The federal government says it won't scrap the troubled Phoenix pay system, despite its costly problems and criticisms from the auditor general.

Marie Lemay, the deputy minister responsible for fixing the system, told a Commons committee today her department has no choice but to attempt to stabilize Phoenix — at least in the short term.

Lemay says the Public Services and Procurement Department must work with Phoenix because there is no plan B.

Lemay made the comments as she, other government officials and auditor general Michael Ferguson testified at the House of Commons public accounts committee.

Union wants new system

Ferguson last week issued a blistering report on Phoenix, warning that stabilizing it will take years and cost more than $540 million.

Committee chairman and Conservative MP Kevin Sorenson, who represents a rural Alberta riding with few federal civil servants, says his constituency office has recently received more calls on Phoenix than any other file, including immigration.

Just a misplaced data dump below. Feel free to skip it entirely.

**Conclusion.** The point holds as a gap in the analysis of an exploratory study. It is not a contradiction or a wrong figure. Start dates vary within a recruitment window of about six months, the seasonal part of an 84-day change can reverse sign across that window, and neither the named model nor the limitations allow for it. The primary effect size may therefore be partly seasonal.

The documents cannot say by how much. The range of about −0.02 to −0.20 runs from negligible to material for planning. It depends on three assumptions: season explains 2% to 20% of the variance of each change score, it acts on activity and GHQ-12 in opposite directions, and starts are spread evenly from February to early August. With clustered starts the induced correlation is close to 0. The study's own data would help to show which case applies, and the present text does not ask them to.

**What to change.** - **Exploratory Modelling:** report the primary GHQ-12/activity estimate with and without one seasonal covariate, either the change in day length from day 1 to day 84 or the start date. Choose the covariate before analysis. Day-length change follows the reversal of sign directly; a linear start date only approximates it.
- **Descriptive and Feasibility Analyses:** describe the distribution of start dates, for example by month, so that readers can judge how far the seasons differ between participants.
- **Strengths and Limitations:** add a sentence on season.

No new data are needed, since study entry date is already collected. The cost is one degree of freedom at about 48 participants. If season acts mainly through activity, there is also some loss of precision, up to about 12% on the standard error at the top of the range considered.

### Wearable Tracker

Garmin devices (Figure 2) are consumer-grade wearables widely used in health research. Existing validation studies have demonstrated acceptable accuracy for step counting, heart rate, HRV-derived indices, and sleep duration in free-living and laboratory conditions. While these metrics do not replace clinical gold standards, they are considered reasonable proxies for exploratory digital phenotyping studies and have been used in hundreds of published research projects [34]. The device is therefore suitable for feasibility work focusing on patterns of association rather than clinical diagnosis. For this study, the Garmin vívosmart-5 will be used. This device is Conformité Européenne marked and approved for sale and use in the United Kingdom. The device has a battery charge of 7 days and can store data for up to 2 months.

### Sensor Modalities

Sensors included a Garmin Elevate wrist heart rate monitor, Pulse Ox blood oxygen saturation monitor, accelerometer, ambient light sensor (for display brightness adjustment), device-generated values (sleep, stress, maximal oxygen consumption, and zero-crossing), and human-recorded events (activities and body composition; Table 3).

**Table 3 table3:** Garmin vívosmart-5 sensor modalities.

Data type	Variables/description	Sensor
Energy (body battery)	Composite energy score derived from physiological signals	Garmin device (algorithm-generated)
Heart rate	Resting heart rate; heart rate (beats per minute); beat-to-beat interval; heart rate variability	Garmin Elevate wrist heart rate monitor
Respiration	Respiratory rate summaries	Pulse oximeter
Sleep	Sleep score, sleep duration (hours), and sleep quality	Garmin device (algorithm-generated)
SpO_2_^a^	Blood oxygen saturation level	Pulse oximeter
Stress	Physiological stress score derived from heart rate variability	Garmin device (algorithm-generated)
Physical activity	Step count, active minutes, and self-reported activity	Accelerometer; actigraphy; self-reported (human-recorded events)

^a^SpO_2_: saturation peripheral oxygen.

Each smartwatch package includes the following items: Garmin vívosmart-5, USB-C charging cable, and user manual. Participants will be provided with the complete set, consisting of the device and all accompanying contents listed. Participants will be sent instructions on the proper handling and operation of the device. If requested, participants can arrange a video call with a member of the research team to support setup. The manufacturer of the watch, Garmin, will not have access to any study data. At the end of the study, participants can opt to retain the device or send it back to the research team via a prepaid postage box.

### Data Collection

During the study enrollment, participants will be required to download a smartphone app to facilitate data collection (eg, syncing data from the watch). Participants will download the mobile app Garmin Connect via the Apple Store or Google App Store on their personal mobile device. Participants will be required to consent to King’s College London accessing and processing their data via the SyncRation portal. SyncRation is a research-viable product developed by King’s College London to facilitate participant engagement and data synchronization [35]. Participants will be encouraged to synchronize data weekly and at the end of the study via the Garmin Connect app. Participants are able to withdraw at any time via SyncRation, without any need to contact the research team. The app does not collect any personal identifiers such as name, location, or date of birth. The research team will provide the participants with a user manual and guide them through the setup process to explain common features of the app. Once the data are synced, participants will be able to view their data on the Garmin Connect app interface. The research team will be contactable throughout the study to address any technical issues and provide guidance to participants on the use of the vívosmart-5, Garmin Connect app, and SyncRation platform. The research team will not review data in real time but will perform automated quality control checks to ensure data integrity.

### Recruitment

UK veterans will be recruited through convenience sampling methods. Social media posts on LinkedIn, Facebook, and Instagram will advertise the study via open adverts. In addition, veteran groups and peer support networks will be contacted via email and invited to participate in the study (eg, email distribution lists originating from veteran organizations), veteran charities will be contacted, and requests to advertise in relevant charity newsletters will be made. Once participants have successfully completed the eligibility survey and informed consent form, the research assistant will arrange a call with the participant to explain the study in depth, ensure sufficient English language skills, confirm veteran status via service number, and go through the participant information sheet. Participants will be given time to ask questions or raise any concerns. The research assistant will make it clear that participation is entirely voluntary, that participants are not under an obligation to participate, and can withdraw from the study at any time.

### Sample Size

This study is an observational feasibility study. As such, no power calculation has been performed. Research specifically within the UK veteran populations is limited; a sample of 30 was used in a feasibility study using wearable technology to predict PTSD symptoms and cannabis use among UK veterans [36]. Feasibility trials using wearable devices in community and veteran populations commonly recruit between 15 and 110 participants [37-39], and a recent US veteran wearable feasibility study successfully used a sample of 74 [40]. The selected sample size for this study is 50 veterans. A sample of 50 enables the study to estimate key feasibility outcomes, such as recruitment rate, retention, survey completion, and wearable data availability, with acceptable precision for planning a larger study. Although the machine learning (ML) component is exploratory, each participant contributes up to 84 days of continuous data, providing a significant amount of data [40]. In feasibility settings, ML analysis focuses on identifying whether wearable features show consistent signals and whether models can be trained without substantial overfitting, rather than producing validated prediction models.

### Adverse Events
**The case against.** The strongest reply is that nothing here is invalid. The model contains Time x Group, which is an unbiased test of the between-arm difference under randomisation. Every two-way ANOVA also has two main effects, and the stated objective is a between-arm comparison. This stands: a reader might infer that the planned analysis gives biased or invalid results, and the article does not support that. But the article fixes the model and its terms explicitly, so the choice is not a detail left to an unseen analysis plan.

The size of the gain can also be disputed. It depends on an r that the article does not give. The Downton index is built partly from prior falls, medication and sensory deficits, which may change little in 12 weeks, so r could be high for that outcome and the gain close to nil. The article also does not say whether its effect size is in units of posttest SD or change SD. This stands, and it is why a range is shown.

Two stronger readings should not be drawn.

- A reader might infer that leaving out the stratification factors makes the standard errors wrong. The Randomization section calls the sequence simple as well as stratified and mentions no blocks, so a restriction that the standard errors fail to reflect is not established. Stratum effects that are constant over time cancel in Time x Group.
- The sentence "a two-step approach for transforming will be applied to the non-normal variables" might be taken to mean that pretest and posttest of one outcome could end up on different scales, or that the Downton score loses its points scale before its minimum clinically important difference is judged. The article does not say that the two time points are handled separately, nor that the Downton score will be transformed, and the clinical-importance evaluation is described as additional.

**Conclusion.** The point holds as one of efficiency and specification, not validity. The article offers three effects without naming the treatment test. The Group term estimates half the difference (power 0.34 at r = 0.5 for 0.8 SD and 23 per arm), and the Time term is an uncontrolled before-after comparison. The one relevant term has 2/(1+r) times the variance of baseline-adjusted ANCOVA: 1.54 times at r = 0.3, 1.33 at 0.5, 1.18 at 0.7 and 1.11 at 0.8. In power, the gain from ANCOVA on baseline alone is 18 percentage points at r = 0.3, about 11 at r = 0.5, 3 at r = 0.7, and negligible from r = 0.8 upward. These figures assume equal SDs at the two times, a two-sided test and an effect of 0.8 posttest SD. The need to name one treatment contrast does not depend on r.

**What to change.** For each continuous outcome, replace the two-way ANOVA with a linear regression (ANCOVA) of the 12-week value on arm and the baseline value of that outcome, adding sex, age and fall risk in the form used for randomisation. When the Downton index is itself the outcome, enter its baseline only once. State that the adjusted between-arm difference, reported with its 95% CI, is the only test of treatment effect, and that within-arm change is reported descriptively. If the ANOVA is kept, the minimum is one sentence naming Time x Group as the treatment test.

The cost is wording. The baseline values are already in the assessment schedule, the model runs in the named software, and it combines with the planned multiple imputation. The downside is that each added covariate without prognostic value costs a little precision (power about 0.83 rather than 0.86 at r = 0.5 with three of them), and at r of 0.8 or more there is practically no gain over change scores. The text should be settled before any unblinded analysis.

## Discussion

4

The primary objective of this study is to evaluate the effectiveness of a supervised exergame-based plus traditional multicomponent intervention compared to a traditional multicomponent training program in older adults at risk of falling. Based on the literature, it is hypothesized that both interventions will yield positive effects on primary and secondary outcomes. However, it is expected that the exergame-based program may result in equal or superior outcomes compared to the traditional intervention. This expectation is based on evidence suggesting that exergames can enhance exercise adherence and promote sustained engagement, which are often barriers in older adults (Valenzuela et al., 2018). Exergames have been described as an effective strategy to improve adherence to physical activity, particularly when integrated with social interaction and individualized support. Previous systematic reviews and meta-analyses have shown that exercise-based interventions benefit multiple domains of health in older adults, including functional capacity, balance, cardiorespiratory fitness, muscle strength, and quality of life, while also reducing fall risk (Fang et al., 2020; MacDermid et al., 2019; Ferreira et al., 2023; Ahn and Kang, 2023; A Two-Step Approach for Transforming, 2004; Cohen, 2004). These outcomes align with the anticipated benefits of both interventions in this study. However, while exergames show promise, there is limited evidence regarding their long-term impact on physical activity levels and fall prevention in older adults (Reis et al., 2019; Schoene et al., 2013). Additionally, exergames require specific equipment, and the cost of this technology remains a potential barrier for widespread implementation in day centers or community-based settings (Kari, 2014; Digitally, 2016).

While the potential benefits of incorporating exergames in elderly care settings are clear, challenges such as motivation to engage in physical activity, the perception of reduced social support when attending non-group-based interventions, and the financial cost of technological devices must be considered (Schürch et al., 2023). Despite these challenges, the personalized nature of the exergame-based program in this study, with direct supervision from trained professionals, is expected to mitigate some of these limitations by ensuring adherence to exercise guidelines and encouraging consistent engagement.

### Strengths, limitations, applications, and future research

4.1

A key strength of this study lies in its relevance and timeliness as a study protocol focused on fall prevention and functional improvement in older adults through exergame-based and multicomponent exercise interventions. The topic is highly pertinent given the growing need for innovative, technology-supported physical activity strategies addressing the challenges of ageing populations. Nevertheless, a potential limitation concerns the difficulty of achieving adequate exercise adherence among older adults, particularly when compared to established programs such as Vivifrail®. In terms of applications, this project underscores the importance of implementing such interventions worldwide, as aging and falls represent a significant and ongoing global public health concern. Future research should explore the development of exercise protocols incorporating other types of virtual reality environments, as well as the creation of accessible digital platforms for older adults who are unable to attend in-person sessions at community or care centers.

One of the biggest federal civil service unions has called on the Liberal government to scrap Phoenix and build an in-house system virtually from scratch.

The auditor general says about 150,000 government employees — about half of the federal workforce — have faced pay problems since Phoenix was launched in April 2016, including being underpaid, overpaid or not paid at all.